The Short 360 (also SD3-60) is a commuter aircraft built by Short Brothers. The Short 360 seats up to 36-39 passengers and was introduced into service in 1981. It is a larger version of the Short 330.
The Short 360 is a 36-seat derivative of the 30 seat Short 330. In high density configuration 39 could be seated. The two Short airliners share a high degree of commonality and are very close in overall dimensions and size. The later 360 is easily identified by a larger, swept tail unit mounted on a revised rear fuselage. The 360 has a 91 cm (3 ft) fuselage “plug” allowing two more seat rows and six extra passengers to be carried, while the extra length smoothed out the aerodynamic profile and reduced drag. Power is supplied by two Pratt & Whitney PT6A-65Rs, and the 360′s wingspan is slightly greater. The development was announced in 1980, prototype first flight on 1 June 1981 with type certification awarded on 3 September 1981.
Once in production, Short marketed a number of 360 developments, the first of which was the 360 Advanced with 1,062 kW (1,424 shp) PT6A-65-ARs. The 360 Advanced was introduced in late 1985, soon followed by the further improved 360/300, which entered service in March 1987. The 360/300 introduced advanced six-blade propellers, more powerful PT6A-67R engines which combined with other aerodynamic improvements, giving a higher cruise speed and improved “hot and high” performance. The 360/300 was also built in 360/300F freighter configuration.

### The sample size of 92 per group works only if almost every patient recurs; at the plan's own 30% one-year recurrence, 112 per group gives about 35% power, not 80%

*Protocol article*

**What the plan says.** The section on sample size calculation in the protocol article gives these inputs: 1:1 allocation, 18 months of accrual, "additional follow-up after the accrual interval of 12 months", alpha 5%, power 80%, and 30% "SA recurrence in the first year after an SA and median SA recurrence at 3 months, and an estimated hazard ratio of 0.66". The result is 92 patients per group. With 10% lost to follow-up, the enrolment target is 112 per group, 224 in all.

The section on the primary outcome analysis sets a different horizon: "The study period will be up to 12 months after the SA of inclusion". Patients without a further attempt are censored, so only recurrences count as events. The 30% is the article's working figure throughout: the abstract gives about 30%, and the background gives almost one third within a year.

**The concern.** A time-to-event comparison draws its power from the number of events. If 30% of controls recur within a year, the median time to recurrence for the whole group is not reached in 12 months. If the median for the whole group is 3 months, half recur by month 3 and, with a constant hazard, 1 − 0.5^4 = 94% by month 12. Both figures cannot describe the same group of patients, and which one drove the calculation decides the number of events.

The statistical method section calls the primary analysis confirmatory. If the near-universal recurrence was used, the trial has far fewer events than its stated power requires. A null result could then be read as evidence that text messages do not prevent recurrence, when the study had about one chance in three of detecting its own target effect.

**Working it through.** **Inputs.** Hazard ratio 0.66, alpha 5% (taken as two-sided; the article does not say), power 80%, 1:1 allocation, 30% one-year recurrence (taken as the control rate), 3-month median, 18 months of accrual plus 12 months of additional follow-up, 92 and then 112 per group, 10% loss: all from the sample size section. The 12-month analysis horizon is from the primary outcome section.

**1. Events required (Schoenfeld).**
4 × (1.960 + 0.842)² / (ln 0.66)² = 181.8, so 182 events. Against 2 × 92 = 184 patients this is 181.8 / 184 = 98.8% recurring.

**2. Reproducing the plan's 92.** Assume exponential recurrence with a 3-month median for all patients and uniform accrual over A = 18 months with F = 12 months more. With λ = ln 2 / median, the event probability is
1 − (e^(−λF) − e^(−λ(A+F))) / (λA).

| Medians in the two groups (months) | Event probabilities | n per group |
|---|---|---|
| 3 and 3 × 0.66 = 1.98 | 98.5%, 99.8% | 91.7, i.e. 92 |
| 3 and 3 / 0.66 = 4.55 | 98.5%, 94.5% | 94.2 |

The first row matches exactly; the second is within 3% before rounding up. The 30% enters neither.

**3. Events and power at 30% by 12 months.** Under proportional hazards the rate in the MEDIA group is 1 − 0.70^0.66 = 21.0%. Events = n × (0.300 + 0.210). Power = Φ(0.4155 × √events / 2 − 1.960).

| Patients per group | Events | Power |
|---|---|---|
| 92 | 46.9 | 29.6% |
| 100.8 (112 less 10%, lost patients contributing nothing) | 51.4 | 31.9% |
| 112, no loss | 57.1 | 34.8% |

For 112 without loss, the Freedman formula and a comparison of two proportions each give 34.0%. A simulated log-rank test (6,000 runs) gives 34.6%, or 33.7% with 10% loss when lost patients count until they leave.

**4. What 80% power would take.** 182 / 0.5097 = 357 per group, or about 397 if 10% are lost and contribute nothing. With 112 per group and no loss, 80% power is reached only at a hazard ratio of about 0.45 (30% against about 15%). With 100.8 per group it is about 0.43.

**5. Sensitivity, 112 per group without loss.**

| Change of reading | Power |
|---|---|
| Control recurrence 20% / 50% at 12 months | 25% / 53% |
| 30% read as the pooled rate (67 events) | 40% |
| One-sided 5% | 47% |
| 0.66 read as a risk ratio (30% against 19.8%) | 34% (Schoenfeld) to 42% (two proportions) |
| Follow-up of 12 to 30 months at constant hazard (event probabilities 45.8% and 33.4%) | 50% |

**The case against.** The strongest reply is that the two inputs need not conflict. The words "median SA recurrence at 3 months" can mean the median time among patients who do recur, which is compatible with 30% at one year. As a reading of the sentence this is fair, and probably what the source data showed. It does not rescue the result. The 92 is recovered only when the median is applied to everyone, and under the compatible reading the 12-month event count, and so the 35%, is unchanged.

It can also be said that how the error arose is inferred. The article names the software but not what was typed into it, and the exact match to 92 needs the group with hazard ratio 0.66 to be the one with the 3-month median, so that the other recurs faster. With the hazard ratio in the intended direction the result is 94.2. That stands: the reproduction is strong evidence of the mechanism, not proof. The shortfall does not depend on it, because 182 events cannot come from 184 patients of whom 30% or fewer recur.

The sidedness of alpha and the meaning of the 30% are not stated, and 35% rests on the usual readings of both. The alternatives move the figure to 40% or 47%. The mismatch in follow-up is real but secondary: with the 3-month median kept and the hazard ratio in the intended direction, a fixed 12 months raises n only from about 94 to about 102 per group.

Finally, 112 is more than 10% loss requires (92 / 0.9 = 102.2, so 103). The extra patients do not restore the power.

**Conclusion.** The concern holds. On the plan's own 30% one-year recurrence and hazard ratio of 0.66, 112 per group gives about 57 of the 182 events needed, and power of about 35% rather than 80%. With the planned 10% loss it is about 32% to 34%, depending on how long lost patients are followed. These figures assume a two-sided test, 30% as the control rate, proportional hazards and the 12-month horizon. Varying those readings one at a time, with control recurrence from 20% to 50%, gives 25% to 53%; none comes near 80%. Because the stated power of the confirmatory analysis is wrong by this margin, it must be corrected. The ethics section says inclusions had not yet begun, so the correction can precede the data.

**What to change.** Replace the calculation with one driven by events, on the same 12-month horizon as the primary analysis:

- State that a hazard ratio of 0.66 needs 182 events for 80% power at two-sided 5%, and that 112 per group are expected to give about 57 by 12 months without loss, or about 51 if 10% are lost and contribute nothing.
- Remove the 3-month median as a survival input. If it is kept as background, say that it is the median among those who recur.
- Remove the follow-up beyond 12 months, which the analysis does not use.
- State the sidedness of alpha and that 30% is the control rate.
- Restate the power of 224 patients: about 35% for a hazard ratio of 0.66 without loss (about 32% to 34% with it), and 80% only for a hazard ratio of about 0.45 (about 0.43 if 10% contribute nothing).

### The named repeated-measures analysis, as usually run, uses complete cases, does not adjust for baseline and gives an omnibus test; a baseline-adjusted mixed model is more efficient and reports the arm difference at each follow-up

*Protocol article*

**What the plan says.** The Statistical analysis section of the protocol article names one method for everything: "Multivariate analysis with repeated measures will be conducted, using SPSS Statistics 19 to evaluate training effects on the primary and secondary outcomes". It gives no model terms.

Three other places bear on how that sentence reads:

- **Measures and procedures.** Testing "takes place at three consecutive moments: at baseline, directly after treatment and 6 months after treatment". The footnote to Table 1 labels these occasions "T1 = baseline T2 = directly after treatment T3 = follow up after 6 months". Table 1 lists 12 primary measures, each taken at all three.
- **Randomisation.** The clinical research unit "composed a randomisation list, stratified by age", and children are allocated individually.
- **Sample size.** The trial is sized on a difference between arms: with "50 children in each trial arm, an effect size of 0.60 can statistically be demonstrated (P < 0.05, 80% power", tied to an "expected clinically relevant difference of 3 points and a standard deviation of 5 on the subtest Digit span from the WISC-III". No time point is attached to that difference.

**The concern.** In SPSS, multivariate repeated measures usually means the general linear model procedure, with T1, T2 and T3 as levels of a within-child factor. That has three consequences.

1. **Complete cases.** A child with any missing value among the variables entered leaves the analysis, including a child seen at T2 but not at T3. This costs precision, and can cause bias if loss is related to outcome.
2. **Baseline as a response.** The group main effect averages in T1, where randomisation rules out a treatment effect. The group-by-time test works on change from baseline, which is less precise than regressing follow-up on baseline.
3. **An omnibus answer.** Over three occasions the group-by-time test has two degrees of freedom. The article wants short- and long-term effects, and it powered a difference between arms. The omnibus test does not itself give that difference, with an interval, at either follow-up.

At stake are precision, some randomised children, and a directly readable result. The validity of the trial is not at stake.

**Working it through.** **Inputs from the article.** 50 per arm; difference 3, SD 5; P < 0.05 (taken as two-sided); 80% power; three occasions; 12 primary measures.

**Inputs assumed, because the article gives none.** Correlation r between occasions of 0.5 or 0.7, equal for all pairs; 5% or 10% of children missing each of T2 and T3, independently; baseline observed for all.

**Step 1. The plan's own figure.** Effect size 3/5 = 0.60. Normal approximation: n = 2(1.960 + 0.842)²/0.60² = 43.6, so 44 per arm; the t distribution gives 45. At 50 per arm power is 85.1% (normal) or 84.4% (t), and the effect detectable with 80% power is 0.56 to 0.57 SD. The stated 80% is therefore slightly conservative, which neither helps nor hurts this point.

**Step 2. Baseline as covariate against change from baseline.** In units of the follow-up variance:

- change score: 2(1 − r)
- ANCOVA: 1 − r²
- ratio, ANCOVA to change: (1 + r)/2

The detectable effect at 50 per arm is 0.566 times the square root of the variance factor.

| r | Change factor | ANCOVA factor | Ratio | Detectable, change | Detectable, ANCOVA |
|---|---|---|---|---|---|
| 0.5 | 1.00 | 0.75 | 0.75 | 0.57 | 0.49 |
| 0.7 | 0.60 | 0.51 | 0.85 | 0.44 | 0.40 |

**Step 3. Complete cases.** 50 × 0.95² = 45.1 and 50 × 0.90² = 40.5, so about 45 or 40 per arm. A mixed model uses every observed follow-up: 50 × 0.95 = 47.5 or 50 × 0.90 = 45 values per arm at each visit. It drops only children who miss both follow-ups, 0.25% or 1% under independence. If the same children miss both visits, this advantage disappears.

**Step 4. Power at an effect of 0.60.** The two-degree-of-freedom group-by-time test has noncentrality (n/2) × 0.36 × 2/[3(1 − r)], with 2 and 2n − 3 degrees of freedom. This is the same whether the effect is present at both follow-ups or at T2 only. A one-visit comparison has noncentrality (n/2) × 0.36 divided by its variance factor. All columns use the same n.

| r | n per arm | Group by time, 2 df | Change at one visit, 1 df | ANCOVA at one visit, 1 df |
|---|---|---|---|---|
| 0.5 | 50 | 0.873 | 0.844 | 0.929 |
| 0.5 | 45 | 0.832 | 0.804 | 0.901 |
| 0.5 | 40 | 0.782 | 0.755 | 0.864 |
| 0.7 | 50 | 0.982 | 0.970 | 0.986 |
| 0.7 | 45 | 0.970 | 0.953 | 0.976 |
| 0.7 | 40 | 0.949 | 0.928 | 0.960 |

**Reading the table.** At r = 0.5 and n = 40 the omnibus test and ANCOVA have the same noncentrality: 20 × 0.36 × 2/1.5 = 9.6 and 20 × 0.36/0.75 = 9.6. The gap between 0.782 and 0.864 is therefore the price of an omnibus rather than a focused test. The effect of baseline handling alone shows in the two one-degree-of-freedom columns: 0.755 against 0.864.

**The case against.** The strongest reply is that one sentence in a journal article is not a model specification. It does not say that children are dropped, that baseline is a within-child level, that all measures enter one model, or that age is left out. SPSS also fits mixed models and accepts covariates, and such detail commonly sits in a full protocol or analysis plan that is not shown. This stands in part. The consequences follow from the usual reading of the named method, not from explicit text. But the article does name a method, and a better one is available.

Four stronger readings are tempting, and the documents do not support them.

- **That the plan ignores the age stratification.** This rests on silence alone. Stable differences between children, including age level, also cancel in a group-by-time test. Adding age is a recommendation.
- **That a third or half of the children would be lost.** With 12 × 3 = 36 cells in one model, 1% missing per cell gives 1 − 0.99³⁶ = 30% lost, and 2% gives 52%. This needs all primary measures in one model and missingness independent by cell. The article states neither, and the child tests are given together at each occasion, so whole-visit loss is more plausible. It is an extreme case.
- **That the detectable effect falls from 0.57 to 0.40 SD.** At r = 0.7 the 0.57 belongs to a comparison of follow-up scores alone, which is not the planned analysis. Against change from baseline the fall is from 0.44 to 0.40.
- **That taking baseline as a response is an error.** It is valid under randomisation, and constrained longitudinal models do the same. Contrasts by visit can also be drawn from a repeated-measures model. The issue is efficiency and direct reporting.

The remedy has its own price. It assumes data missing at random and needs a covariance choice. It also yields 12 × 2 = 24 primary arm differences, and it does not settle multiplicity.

The Short 360 entered service with Suburban Airlines (later merged with Allegheny Airlines/US Airways) in November 1981. Building on the strengths and reputation of its earlier 330 antecedent, the 360s found a niche in regional airline use worldwide, being able to operate comfortably from 1,400 meter (4,500 ft) long runways – opening up hundreds of airfields inaccessible by scheduled flights. With a cruise speed about 370 km/h (215 mph), at an altitude of 10,000 ft, the 360 was not the fastest turboprop in its market but it offered more than acceptable performance for a reasonably affordable price tag combined with ease of service and maintainability. The PT6A turboprops are fully ICAO Stage 3 noise-compliant, making the 360 (and its 330 cousin) one of the quietest turboprop aircraft operating today. Production on the 360 ceased in 1991 after 165 deliveries. As of 1998, approximately 110 360s were in service.